It’s a highly effective and completely natural stress reliever, and a coping mechanism for sadness, anxiety and frustration. So why aren’t more of us giving our tear ducts a workout?

Psychologist Daniel Koh says that “personality, culture or upbringing” prevents some Singaporeans from letting it out. Daniel explains that these people “may not be in tune with themselves emotionally, or it could just be that they express their emotions differently.”

While some people see crying as a sign of weakness or instability, the opposite is true too. Although we’re often trained “to get over certain sad or traumatic situations quickly”, it is healthier and better to let it out all. Daniel says that this “shows that you’re in touch with your emotions and that you’re comfortable expressing them.”

Singapore experts explain why crying helps,
in times of duress. Image: Corbis

Still, crying is cathartic: “When you cry, endorphins – feel-good hormones – are released into your system, helping to stabilise your mood to bring about a sense of serenity.” That’s why, after a good cry, you feel better and no longer as emotionally weighed down.

Identify the reasons for tearing up to deal with them accordingly; and figure out the best situations to let it all out. We ask Daniel and counsellor Elisabetta Franzoso for expert advice on how to handle the situations when these waterworks begin to flow.

According to Daniel, there are various degrees of crying, each one indicating the level or intensity of emotion felt. Being aware of these different “crying types” is important, as crying is a non-verbal cue to show others how you’re feeling, and it shows others how they can help or approach you.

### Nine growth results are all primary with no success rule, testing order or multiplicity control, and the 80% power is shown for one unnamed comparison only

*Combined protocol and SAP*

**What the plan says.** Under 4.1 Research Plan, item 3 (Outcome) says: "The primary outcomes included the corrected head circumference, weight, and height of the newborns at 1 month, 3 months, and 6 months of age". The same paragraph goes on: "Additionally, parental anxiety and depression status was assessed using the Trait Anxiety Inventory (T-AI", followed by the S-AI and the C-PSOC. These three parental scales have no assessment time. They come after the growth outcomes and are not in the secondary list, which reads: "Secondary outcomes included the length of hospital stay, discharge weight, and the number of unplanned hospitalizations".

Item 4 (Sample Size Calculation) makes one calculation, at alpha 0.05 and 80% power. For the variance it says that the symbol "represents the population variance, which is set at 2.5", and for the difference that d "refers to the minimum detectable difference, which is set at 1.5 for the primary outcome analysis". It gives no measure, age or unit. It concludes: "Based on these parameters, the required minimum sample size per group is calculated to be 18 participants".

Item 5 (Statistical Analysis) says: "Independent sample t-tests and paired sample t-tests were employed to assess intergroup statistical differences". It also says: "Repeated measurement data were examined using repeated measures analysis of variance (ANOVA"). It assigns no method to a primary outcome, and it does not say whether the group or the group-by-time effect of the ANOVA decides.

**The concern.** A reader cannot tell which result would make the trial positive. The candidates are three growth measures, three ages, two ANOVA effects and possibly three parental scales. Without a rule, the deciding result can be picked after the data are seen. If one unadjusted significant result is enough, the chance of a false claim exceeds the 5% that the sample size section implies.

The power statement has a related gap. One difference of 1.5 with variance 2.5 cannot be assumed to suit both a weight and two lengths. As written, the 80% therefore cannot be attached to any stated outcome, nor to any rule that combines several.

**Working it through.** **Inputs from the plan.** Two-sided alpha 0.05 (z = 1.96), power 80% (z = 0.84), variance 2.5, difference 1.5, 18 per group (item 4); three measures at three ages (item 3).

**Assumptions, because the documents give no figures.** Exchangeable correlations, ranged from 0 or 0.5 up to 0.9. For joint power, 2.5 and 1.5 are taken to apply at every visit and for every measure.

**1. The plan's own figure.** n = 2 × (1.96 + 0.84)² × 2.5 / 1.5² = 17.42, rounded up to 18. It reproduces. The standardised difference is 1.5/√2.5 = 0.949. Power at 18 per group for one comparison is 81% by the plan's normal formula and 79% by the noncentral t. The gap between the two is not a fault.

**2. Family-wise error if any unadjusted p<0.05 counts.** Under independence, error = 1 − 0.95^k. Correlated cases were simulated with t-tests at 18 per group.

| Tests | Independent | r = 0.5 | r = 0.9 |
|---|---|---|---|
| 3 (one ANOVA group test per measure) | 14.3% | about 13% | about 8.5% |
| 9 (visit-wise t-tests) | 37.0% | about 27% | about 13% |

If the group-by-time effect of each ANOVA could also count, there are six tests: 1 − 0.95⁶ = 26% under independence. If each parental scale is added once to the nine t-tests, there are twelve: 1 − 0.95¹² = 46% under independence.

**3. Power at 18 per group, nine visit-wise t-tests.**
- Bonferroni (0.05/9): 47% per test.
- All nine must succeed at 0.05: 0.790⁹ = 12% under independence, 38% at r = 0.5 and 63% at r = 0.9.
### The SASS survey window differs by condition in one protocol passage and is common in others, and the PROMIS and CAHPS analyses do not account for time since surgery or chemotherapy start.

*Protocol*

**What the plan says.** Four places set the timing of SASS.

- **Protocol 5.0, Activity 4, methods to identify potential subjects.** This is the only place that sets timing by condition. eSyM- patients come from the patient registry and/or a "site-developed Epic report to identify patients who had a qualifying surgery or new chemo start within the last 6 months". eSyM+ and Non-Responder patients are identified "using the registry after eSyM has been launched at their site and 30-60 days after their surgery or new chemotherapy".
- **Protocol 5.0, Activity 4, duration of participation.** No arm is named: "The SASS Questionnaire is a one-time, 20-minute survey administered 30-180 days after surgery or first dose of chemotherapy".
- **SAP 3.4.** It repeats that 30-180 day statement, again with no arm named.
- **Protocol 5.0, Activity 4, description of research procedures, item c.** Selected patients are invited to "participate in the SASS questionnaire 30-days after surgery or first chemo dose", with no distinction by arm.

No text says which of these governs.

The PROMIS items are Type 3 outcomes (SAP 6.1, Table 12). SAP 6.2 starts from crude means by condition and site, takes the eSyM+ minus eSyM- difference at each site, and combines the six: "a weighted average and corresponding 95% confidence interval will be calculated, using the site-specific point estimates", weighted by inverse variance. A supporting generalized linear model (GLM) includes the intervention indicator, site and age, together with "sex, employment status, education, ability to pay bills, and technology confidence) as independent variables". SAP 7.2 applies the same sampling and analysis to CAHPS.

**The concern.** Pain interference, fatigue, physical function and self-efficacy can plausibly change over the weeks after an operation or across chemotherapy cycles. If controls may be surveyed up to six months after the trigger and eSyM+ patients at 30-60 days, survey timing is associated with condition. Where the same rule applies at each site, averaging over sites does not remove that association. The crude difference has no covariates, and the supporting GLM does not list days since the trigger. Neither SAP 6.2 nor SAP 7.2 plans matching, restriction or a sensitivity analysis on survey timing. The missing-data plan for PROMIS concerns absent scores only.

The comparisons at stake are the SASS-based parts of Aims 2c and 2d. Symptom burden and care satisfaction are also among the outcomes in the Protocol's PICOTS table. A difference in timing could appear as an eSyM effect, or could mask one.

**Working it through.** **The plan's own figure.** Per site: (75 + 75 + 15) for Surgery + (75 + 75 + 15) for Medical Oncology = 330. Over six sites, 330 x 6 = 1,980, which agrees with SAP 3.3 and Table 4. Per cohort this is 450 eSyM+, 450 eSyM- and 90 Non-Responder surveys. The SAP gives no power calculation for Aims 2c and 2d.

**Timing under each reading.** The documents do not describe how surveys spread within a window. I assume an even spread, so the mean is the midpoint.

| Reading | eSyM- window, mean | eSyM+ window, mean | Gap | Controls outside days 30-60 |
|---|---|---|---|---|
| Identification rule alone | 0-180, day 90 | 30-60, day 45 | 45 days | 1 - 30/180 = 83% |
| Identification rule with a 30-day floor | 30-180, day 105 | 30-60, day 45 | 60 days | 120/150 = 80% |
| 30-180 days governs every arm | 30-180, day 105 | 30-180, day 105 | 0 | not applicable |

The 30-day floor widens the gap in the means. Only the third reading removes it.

So if you see someone crying, you should be able to tell whether he or she needs to be comforted – hugged, held or spoken to – or if you should just leave him or her alone.

Tearing can mean disappointment or controllable sadness. Crying hysterically can indicate great distress, depression, or intense emotional or physical pain/hurt. If the crying is accompanied by uncontrollable behaviour or confusion, it could mean that the person has lost total control of his or her emotions.

Crying should match the emotion you’re feeling, so there are differences when you cry out of joy, frustration or sadness. “You would expect a sad person to cry and not laugh, unless he or she has emotional problems.”

A cry of joy might be easier to control, be shorter and less hysterical than, say, a cry of distress or sadness. Crying for joy can even help you “feel the happiness more intensely, and those tears eventually become a laugh”, says Elisabetta.

Built-up distress, fear, anger and sorrow are released through the act of crying. If you try to suppress it, you are actually internalising your negative emotions; which can manifest as a temper outburst, burnout, an emotional breakdown and a whole host of other emotional issues later on.

“As long as the triggers are still present and the negative feelings have not been resolved, the crying can continue until one is ready to stop or move on,” says Daniel.